Occasionally overwritten but powerfully provocative memoir about death and drugs that is likely to attract a lot of attention.

A gifted young composer who insists that he’s “not really a writer” Cody was diagnosed with a malignant cancer that required a bone marrow transplant following six months of chemotherapy (“you’ll go through it too, almost certainly,” he writes of the chemo. “It’s part of life in the twenty-first century”). With medical expectation suggesting that he would not survive, he became involved with a series of women—romantically or sexually, often drug-fueled—in a narrative that would be deemed implausible were this fiction. The strangest woman who has the strongest hold on him also happened to be the doctor through his bone marrow transplant, an “emotionally unstable” partner who ended their relationship rather than face his death. Yet, as the author admits, “the morphine acted as the classic unreliable narrator,” as dreams and the drugs that induced them pervade the narrative, occasionally leaving readers to ponder the distinction between real life and the reality of what the author experienced in his mind. There are also extended analyses of the relationship between art and life—he’s as absorbed with Paul Klee and Ezra Pound as he is with the Rolling Stones and David Foster Wallace—and attempts to render aesthetics as algebraic equations. Some of the writing is maddeningly glib: “Times change, as Cole Porter and Eliot and the Byrds and those guys who wrote the Bible knew so well.” Some shows flashes of deep insight: “What else, after all, is creativity, if not self-permission to get something wrong, in order to subsequently reorder that something to get it right.” Ultimately, reader frustration will resolve amid the wild swings of mind and mood that the narrative captures, as the diversions of the Manhattan club circuit provide small distraction from the hard truths of mortality. A celebration of the senses, the arts and life itself, within what the author terms “a story about God and vomiting.”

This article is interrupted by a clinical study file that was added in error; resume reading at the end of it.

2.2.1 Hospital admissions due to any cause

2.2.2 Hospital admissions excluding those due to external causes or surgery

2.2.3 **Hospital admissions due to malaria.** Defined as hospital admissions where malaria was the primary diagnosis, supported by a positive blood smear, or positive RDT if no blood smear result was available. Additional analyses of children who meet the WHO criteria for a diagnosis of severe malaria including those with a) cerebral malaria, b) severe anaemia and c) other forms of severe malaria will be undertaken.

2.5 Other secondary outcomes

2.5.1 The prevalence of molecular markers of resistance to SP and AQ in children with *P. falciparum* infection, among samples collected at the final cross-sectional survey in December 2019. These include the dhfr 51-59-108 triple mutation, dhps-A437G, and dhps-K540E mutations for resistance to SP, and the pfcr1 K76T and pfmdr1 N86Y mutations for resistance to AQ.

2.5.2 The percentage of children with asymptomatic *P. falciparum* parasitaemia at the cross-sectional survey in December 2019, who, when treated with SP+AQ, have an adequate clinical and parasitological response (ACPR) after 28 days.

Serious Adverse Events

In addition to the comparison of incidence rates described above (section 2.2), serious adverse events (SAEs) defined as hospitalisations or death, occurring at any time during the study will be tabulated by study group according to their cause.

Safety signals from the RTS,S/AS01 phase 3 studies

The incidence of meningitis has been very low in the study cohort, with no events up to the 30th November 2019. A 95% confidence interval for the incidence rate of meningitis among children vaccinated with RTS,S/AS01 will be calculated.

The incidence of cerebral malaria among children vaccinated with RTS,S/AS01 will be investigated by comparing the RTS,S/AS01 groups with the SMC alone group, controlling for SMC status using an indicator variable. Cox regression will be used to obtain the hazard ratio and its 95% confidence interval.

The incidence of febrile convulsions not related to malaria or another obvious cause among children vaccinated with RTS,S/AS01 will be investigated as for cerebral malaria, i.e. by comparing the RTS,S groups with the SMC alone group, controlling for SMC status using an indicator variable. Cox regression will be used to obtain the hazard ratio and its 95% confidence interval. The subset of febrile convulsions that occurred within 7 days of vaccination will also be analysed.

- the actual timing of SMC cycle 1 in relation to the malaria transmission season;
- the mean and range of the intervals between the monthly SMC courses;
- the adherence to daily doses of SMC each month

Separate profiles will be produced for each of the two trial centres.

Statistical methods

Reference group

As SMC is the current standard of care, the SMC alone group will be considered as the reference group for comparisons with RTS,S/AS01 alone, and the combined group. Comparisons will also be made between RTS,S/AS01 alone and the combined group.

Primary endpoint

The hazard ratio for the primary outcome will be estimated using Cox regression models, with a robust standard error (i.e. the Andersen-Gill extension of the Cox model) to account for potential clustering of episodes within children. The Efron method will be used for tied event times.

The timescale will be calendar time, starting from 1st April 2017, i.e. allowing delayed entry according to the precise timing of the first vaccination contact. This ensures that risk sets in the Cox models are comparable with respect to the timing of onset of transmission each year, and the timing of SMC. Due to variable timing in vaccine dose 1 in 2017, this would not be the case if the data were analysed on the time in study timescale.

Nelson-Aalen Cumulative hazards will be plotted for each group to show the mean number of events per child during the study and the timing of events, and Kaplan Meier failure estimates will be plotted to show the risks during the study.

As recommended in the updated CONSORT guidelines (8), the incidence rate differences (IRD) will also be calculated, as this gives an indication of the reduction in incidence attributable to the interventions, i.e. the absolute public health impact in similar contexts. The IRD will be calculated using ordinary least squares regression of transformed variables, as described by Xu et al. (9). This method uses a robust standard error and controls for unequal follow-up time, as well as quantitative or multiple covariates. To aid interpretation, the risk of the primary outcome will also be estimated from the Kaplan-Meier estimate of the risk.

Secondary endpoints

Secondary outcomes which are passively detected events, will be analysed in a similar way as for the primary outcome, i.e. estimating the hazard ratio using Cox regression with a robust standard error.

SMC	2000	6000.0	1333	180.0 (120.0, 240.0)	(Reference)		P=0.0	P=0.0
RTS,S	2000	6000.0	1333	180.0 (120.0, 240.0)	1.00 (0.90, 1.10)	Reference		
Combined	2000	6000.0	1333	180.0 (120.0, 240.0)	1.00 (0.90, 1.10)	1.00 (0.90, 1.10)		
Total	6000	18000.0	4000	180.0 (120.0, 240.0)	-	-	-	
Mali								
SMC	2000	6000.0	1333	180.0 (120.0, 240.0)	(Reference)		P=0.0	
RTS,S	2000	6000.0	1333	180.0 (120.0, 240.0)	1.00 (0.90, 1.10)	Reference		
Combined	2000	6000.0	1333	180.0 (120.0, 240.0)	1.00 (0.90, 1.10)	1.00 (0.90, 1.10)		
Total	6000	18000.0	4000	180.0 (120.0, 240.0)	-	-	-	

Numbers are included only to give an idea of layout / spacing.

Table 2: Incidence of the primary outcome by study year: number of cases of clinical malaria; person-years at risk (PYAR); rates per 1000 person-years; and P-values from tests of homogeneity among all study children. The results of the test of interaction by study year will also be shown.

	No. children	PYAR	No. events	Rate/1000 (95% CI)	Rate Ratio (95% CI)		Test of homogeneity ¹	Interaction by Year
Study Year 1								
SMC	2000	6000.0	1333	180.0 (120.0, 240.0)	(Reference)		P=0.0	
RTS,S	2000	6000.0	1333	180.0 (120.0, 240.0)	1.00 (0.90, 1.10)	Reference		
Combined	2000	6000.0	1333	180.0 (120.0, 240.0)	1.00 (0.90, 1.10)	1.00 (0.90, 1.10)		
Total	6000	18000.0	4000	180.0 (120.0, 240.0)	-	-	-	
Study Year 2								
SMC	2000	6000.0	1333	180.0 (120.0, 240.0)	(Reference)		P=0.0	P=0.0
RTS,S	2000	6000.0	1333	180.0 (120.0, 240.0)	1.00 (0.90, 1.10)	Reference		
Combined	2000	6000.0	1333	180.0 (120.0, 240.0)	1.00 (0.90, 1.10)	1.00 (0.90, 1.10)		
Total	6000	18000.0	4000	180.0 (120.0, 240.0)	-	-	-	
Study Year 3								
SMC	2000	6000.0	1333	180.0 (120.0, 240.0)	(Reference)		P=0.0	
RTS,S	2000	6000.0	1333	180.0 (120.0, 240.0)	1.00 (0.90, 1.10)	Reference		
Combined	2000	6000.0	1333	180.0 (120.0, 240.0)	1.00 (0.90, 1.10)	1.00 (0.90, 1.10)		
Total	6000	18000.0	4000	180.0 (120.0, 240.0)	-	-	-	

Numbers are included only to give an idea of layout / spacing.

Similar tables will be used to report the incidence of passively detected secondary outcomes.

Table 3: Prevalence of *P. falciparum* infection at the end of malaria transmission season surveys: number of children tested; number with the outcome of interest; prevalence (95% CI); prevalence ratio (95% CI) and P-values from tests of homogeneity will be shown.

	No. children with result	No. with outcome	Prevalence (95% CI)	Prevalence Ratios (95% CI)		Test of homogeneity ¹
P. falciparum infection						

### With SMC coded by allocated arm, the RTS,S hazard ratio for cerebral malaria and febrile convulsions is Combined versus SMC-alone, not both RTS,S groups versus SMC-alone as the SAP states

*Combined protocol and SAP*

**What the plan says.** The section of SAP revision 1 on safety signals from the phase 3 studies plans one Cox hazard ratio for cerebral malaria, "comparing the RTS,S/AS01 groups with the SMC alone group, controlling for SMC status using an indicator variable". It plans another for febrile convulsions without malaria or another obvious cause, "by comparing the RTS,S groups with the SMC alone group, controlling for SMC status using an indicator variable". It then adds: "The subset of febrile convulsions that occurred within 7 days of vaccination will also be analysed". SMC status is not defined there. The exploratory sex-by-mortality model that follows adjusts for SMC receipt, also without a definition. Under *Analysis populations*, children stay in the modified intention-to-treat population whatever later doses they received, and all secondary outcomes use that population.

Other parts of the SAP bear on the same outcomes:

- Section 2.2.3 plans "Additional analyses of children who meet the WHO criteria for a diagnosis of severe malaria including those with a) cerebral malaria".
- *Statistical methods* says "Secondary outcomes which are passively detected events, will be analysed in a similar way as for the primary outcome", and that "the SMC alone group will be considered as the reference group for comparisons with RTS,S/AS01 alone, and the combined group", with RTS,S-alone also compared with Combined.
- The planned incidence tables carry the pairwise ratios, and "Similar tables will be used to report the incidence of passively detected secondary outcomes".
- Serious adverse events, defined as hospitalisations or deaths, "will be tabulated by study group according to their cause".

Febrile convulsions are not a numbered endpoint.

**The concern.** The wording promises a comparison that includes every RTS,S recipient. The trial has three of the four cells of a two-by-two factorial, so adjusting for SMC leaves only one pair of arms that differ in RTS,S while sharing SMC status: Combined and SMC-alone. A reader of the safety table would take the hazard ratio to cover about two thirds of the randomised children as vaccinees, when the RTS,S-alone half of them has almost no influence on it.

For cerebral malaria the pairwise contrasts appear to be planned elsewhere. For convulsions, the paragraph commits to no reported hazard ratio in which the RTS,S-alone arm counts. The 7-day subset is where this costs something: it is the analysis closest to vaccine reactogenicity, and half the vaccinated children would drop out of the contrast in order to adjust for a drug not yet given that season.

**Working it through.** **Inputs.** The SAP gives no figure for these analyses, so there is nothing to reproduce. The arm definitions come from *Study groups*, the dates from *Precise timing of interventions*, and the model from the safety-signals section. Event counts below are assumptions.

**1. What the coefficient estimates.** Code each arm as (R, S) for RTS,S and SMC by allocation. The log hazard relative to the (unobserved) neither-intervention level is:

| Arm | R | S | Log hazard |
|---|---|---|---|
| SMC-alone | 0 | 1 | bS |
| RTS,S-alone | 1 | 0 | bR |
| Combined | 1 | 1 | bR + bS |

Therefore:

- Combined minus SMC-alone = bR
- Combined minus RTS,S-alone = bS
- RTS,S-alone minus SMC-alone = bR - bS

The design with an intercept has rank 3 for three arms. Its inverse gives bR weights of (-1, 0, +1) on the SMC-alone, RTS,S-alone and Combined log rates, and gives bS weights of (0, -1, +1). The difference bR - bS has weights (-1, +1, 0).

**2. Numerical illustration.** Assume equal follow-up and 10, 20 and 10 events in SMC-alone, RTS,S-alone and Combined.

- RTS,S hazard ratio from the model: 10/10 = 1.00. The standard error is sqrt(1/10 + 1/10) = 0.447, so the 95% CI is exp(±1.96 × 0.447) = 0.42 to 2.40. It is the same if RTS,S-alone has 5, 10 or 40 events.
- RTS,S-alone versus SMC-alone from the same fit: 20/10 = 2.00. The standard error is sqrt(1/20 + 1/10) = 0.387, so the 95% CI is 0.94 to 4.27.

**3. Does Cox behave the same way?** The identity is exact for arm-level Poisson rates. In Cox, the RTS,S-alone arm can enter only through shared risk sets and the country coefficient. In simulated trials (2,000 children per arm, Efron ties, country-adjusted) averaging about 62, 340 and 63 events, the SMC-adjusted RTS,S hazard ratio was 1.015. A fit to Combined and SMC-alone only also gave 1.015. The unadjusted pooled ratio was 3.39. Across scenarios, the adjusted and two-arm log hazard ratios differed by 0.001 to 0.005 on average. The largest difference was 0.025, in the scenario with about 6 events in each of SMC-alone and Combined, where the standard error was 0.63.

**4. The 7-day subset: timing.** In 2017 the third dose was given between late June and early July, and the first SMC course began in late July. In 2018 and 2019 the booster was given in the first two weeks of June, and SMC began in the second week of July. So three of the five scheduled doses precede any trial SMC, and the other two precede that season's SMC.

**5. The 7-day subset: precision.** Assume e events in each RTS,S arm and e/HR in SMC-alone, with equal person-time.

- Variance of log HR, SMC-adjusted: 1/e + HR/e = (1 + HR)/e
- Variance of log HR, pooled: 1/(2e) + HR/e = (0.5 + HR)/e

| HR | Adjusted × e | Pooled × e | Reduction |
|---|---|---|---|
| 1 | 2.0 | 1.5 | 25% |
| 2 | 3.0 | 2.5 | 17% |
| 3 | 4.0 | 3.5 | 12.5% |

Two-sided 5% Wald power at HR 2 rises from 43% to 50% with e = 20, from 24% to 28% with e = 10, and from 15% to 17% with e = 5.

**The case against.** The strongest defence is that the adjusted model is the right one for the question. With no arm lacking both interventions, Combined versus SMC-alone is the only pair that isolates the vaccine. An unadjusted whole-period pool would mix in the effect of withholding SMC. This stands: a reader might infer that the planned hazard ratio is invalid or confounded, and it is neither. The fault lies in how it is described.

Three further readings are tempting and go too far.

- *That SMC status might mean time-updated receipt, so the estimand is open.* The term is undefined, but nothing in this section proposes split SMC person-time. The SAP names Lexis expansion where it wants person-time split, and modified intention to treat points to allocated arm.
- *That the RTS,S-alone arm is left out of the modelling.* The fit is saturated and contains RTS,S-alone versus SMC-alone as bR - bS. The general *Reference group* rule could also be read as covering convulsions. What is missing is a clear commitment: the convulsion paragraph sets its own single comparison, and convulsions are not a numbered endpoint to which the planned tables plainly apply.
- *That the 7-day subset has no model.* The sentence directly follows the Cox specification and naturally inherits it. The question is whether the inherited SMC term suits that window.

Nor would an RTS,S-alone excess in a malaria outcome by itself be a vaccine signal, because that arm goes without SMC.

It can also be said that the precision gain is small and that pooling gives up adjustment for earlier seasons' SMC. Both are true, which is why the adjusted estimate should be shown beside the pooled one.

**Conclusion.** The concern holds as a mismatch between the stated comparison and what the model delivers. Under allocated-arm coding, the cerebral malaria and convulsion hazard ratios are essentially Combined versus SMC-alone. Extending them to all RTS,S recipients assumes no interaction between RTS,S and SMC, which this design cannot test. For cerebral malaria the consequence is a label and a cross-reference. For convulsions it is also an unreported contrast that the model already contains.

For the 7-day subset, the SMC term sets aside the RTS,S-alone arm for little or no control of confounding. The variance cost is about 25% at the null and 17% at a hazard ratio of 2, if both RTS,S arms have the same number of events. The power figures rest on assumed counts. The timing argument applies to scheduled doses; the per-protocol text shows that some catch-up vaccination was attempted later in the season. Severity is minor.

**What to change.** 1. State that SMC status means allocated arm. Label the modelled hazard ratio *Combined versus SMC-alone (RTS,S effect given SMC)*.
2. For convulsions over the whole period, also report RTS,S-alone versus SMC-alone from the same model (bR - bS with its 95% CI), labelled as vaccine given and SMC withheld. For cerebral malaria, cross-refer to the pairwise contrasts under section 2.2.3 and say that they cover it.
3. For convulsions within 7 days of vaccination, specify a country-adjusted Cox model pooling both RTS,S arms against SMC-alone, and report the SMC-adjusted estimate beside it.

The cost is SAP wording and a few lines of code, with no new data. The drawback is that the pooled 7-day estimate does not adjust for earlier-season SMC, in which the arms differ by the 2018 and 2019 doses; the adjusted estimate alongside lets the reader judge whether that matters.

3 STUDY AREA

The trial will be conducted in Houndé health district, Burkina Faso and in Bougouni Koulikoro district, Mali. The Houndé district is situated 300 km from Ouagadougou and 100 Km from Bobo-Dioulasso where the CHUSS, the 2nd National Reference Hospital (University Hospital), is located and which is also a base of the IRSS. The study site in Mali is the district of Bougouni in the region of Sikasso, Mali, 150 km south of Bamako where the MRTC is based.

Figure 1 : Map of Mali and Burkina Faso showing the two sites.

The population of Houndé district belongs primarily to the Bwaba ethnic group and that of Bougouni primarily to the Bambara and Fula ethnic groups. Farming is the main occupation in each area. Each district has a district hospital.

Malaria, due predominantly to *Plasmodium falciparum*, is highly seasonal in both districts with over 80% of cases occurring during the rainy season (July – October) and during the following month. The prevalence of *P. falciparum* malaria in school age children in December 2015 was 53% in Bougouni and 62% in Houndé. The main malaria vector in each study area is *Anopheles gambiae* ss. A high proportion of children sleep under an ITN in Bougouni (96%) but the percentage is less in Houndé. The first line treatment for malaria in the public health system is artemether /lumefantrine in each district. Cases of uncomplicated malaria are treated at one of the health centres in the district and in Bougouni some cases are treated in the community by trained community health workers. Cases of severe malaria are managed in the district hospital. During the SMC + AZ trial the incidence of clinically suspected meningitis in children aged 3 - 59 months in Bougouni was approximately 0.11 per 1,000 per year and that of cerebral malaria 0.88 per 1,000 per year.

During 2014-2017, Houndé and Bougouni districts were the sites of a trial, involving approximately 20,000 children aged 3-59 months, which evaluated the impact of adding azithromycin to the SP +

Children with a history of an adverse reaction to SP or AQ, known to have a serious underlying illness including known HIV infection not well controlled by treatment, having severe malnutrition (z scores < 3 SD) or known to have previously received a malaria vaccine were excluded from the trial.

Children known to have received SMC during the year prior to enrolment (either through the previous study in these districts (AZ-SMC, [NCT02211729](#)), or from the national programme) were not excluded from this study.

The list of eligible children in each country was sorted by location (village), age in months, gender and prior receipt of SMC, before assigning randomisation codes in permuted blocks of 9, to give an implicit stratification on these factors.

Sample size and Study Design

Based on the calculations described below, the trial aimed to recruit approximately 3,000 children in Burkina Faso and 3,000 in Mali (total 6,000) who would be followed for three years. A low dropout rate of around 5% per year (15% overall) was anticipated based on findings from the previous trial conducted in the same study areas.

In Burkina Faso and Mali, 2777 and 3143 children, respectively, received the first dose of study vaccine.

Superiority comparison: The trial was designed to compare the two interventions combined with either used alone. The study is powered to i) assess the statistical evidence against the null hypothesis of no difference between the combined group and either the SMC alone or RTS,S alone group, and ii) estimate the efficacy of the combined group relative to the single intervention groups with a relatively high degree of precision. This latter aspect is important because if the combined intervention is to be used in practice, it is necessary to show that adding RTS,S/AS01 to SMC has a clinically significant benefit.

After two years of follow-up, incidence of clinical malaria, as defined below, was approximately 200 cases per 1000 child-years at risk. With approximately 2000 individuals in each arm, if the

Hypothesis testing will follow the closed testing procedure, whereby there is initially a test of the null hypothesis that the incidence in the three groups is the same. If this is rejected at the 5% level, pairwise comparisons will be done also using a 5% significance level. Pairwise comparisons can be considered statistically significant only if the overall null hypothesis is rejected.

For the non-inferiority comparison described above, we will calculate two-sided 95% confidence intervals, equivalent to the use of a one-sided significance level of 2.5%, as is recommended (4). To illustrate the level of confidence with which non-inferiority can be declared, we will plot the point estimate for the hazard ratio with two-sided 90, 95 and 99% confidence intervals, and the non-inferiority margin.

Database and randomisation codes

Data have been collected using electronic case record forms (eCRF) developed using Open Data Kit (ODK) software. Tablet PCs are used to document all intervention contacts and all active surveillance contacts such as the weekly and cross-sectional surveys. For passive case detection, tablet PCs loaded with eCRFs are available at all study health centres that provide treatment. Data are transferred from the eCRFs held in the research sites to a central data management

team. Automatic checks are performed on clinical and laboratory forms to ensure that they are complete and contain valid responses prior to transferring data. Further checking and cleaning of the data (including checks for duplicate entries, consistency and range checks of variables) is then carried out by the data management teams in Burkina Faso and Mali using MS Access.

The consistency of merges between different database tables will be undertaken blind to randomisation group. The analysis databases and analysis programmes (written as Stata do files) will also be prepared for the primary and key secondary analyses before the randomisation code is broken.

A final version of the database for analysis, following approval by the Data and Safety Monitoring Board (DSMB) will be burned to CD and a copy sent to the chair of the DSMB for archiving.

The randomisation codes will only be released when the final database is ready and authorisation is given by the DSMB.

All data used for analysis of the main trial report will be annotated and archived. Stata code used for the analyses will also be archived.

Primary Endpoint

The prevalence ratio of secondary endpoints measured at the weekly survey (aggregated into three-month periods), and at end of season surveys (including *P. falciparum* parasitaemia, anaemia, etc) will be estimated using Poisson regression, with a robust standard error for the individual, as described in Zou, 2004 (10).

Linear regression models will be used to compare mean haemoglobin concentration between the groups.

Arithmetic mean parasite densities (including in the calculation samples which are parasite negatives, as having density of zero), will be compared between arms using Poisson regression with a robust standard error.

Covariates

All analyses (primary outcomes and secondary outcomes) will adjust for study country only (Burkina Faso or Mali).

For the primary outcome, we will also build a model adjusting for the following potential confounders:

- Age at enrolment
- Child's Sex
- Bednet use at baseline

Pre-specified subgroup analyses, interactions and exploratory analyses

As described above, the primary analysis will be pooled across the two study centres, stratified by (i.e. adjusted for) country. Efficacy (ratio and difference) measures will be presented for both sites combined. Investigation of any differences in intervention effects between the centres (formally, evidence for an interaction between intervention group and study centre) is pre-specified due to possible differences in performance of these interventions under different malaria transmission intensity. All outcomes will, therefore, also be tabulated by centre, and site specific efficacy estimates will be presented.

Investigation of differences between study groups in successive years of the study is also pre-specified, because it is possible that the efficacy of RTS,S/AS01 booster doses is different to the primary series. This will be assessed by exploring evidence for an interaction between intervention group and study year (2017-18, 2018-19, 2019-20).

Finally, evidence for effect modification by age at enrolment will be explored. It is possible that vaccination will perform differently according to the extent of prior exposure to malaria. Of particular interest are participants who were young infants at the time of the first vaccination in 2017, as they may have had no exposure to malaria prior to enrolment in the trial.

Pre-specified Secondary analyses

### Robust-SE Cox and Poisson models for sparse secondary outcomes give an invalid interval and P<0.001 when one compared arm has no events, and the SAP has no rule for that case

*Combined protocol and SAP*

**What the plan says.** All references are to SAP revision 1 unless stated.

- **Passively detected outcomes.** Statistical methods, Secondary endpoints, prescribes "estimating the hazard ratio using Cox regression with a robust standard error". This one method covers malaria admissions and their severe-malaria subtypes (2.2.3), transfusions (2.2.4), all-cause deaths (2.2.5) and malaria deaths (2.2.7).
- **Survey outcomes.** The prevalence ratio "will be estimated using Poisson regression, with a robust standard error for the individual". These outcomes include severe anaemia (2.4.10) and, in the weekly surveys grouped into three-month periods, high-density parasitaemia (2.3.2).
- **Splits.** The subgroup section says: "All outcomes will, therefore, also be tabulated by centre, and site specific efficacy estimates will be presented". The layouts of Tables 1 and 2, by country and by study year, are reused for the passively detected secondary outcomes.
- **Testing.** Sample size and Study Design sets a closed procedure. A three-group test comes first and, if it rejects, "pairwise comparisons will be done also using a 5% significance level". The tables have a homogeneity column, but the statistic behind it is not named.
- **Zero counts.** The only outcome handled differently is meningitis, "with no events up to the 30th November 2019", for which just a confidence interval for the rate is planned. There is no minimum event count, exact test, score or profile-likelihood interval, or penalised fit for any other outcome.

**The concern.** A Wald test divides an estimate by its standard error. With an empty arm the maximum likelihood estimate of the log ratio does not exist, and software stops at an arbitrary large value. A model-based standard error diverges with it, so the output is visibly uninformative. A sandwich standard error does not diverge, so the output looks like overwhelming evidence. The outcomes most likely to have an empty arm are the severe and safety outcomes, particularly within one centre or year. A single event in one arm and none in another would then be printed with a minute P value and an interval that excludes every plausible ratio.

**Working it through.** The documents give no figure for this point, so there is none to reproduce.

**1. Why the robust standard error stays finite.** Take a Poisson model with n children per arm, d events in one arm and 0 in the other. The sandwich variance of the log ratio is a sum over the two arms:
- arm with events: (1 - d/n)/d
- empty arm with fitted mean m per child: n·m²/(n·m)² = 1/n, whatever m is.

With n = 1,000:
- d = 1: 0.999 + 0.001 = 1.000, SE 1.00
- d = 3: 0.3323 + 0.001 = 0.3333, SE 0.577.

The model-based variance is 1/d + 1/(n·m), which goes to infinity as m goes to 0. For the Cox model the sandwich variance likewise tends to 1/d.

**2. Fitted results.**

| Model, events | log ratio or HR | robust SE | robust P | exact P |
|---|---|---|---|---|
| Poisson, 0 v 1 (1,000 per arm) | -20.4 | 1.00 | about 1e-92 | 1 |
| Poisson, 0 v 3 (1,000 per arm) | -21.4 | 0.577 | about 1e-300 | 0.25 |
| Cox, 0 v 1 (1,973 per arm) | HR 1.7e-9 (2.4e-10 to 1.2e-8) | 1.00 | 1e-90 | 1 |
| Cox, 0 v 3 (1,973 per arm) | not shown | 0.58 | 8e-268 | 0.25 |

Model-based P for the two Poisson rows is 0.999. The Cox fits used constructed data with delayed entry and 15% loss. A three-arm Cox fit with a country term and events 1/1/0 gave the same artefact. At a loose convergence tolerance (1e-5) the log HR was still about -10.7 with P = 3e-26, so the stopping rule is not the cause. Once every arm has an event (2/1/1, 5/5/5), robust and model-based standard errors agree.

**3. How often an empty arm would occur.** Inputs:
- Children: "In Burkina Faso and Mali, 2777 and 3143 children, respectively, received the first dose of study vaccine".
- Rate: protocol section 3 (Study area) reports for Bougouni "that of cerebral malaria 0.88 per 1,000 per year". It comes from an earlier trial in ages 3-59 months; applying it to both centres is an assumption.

Pub Date: Oct. 17, 2011

ISBN: 978-0-393-08106-0

Page Count: 256

Publisher: Norton

Review Posted Online: July 26, 2011

Kirkus Reviews Issue: Aug. 15, 2011

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An engrossing memoir as well as a lively treatise on what extraordinary grace under extraordinary pressure looks like.

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The former first lady opens up about her early life, her journey to the White House, and the eight history-making years that followed.